With the celebration of Corpus Christi on June 19 we begin our Eucharistic revival and renewal. The USCCB leaders have wisely assigned staff to plan the Eucharistic congregation event, and to move the model from single event to an ongoing apostolate. Societal trends and generational shifts are so strong, that we need more than an event or series of events to adequately respond to people’s need for truth.
The findings from the American Beliefs Study conducted by ACS Technologies in 2021 have just become available and they are as eye-opening as the Pew study regarding Catholic beliefs in the real presence of Jesus. Responses indicate that Catholics do not clearly believe who Jesus was.
Understanding the American Beliefs Study
American Beliefs is a comprehensive study of Christian beliefs and social needs in the US, collecting feedback from over 14,000 respondents. 24% of respondents identified as Catholics. There are 5 questions in the survey specifically asking about beliefs in Jesus. Only 45% of Catholics strongly agree that Jesus was both divine and human. 44% strongly agree he actually rose from the dead as the Bible describes, and sadly, 39% strongly agree Jesus rules now and always as Lord of heaven and earth. If we include “somewhat agree” then around 60% of Catholic respondents “somewhat or strongly” agree with these statements.
These are basic beliefs, stated in our Creed, which we recite weekly at Mass (for those attending. 34% say belief in Jesus does not require participation in a church). There is not room for equivocation in the teaching of our Church, so these responses indicate an even more basic lapse in our faith, let alone the more challenging topic of the real presence of Jesus. Consider that less than half of Catholics truly believed in our Eucharistic processions on Corpus Christi. Consider also that our comfort and security lies in the Good News that Christ became man to save us. With tepid belief we are left adrift.
The survey was not designed specifically for Catholics, so one could argue that those who responded to the survey were not “active Catholics”. However the survey was delivered to a random list and results have been validated for statistical purposes. These responses represent a cross-section of Catholics, who reflect varying levels of participation in their parishes.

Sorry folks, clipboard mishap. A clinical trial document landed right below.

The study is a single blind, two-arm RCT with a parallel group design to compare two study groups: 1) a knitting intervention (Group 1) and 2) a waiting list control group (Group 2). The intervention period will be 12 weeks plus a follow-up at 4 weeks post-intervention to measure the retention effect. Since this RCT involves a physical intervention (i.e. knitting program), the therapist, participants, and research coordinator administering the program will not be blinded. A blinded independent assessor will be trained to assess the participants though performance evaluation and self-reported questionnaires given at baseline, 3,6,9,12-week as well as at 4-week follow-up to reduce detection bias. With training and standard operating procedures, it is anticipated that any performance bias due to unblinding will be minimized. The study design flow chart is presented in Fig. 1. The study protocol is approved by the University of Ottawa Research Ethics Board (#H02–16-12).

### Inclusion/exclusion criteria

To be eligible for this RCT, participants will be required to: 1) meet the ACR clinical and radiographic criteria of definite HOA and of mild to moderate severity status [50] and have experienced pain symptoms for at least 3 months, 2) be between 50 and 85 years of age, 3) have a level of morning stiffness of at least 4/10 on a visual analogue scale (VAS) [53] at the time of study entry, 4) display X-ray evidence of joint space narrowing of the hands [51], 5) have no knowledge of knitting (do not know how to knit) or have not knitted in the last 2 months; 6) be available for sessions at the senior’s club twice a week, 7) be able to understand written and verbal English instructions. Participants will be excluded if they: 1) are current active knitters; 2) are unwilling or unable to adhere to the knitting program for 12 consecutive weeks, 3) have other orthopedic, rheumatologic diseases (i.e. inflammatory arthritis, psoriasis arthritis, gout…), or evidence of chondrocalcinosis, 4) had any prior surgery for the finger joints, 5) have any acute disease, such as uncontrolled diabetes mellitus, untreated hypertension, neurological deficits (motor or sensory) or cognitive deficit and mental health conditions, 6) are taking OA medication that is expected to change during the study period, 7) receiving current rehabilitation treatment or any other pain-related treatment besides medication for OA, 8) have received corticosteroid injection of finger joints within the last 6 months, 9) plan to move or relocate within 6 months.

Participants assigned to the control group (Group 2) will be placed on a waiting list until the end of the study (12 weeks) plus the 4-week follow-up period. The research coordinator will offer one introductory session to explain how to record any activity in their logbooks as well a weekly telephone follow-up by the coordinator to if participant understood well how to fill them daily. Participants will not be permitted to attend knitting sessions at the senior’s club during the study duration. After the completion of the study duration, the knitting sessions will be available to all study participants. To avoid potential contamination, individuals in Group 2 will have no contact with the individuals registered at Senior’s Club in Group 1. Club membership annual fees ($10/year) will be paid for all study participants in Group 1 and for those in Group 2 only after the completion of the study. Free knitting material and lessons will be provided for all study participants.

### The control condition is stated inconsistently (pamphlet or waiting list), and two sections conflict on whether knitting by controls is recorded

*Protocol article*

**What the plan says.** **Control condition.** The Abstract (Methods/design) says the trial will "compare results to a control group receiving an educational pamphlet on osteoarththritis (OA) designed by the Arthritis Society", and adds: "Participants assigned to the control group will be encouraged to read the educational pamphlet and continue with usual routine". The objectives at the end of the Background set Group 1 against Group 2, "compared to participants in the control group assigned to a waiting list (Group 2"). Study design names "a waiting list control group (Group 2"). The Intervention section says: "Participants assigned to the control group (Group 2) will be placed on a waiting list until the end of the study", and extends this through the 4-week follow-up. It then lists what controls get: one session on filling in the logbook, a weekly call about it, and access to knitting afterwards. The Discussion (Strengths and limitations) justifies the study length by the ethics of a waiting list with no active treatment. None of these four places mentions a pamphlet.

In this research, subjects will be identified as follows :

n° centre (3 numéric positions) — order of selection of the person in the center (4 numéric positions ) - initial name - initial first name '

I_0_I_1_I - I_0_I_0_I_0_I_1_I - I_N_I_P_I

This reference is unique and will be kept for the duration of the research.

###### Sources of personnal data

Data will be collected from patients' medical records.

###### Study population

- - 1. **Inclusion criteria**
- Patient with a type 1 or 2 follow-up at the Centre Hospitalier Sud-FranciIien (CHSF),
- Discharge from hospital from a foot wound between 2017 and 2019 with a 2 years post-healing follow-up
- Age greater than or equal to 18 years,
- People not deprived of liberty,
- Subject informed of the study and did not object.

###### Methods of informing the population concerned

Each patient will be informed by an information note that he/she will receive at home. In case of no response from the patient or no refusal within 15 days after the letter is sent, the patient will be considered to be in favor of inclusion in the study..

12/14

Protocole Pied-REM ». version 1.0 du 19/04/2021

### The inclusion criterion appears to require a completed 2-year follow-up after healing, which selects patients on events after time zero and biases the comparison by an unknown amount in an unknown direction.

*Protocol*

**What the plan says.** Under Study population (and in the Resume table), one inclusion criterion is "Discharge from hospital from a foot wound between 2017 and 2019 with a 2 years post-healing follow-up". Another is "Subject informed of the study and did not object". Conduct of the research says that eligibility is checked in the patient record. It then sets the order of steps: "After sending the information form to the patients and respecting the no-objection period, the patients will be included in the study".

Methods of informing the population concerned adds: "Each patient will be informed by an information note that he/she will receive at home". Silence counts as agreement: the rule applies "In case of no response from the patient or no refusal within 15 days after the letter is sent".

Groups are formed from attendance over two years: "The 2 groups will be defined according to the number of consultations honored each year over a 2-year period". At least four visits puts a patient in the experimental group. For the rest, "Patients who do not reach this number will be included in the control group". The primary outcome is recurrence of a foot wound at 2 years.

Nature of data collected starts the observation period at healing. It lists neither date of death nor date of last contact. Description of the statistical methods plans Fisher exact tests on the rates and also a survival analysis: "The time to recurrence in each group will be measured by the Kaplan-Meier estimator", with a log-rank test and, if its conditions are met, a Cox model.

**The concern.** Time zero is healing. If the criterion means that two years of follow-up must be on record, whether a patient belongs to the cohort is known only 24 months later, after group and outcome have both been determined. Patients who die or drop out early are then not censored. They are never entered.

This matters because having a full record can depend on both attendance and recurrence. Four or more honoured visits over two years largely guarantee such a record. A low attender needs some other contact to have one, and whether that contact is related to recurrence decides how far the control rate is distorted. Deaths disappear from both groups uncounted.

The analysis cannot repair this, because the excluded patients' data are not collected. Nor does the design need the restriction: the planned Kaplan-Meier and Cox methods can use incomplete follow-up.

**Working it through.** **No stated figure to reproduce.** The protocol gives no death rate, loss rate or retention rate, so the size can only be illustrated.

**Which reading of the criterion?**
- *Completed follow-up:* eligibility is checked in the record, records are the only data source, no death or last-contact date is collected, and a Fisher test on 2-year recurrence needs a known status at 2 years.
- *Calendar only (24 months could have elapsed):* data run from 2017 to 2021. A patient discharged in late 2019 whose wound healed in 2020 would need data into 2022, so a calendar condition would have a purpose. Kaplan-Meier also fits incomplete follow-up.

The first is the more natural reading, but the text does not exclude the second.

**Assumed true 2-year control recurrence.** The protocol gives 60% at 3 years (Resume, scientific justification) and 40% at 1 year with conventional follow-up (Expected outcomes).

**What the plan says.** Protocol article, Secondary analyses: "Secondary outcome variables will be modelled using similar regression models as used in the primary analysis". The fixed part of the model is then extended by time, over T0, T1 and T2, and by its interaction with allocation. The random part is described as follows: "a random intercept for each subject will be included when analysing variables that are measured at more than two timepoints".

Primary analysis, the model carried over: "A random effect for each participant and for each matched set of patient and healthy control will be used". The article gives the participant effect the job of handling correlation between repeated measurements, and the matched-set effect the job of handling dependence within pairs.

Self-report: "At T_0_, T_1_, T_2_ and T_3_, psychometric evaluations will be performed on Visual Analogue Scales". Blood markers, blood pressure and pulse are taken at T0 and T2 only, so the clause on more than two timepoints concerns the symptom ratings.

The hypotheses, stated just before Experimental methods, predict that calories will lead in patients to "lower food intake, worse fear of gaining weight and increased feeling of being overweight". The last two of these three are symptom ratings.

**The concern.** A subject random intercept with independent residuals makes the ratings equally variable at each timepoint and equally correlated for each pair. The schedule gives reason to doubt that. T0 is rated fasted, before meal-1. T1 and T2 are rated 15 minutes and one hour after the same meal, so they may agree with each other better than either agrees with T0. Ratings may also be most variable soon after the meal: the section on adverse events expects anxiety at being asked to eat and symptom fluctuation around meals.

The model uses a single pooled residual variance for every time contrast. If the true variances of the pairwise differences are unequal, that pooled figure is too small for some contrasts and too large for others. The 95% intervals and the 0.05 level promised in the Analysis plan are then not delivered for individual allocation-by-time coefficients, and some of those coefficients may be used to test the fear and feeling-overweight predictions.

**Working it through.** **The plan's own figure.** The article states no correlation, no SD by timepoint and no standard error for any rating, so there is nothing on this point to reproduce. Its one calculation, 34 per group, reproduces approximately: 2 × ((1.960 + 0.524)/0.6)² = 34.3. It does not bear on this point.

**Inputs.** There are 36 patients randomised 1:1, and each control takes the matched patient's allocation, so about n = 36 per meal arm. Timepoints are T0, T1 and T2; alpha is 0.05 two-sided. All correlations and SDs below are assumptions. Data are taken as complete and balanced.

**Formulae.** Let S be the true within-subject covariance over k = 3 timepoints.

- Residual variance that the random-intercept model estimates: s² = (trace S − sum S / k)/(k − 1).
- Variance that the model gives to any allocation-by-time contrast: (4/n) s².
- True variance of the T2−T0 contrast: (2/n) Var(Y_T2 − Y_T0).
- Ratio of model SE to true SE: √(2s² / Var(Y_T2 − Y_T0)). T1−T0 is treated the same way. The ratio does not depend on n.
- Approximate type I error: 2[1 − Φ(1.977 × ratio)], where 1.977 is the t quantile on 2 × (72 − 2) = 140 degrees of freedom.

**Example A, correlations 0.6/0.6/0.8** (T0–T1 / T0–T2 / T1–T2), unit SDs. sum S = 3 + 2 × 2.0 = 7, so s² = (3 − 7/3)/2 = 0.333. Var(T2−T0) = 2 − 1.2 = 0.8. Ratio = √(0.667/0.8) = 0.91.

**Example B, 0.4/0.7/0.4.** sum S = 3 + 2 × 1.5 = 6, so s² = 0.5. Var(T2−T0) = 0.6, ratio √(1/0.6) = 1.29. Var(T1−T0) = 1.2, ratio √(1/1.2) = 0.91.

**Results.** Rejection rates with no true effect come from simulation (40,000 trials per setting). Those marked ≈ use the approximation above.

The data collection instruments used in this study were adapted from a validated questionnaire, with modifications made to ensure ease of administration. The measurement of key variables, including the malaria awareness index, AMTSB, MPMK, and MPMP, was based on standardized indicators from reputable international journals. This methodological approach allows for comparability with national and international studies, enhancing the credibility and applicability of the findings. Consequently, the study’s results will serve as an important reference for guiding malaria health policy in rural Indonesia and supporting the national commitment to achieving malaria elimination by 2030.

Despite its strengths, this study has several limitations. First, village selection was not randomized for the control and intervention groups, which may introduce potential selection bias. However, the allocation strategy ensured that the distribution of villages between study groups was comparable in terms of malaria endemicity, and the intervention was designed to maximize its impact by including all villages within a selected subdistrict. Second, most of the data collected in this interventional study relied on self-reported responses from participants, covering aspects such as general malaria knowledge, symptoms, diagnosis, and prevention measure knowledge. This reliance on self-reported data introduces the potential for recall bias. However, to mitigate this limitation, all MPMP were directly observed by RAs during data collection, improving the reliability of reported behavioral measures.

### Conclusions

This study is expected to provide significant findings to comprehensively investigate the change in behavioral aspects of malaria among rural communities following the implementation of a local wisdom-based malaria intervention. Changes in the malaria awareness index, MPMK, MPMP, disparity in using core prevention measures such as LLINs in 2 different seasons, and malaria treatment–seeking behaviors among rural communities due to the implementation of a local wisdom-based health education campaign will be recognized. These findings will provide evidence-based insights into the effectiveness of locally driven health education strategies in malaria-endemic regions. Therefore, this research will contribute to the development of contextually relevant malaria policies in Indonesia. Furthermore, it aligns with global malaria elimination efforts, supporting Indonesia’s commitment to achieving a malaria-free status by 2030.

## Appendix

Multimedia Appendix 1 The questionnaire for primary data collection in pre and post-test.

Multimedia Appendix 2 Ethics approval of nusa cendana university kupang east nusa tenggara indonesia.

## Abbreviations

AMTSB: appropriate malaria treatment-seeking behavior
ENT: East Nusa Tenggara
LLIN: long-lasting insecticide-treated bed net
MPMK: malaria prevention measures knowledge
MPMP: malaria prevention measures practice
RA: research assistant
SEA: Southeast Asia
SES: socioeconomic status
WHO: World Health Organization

Implications for the Church
The Eucharistic revival is critical for our Church, not just as a lead-up to the Eucharistic Congress in 2024, but as a time to revisit our core beliefs and pray for the Holy Spirit to inspire all of us. Our time is a missionary time, where we can no longer assume that we are all on the same page or accept the mysteries of our Faith. It is a time for all of us to renew and refresh our Faith. It is also an important time to be welcoming and hospitable; to provide everyone the opportunity to seek to understand and to find the “heart” of their faith that lies beyond the “will”.
Viewed differently we can celebrate that 40 to 50% of Catholics do strongly agree. We have a core group who can begin to build trust with others who identify as Catholic and those who do not. Our growth and vitality depends on our core group reaching others to encourage their faith journey. So our parish and personal efforts must do more than fan the flame of our faithful. It is important that we be filled with faith, but not stop there. This is a time when, to paraphrase Pope Francis, we must “smell like sheep”. Get into the challenging and messy areas where people are not like us. I believe that the mystery and beauty of our Mass can inspire people, but the Mass is not the likely first step.
Consider what you will do as part of this Eucharistic revival. Start with the realization that the majority of people are not aligned with church teaching. Then find ways to invite people to a group or an activity and celebrate them. And allow the time for people to be open and searching so the Holy Spirit can act in them.
Terry Poplava is a multi-disciplined executive with extensive sales, product marketing, strategy and leadership experience in supporting faith organizations. Terry’s professional experience includes organizational leadership, corporate development and growth, consulting with and training church leaders, and leading strategic and priority planning for churches and dioceses. He currently serves on the advisory board for the National Shrine of Our Lady of La Leche in St. Augustine FL, as cantor at St. Andrew parish in Myrtle Beach, SC. and recently as Chairman of the Finance Council at St. Mary the Virgin Mother parish in Hartsville, SC.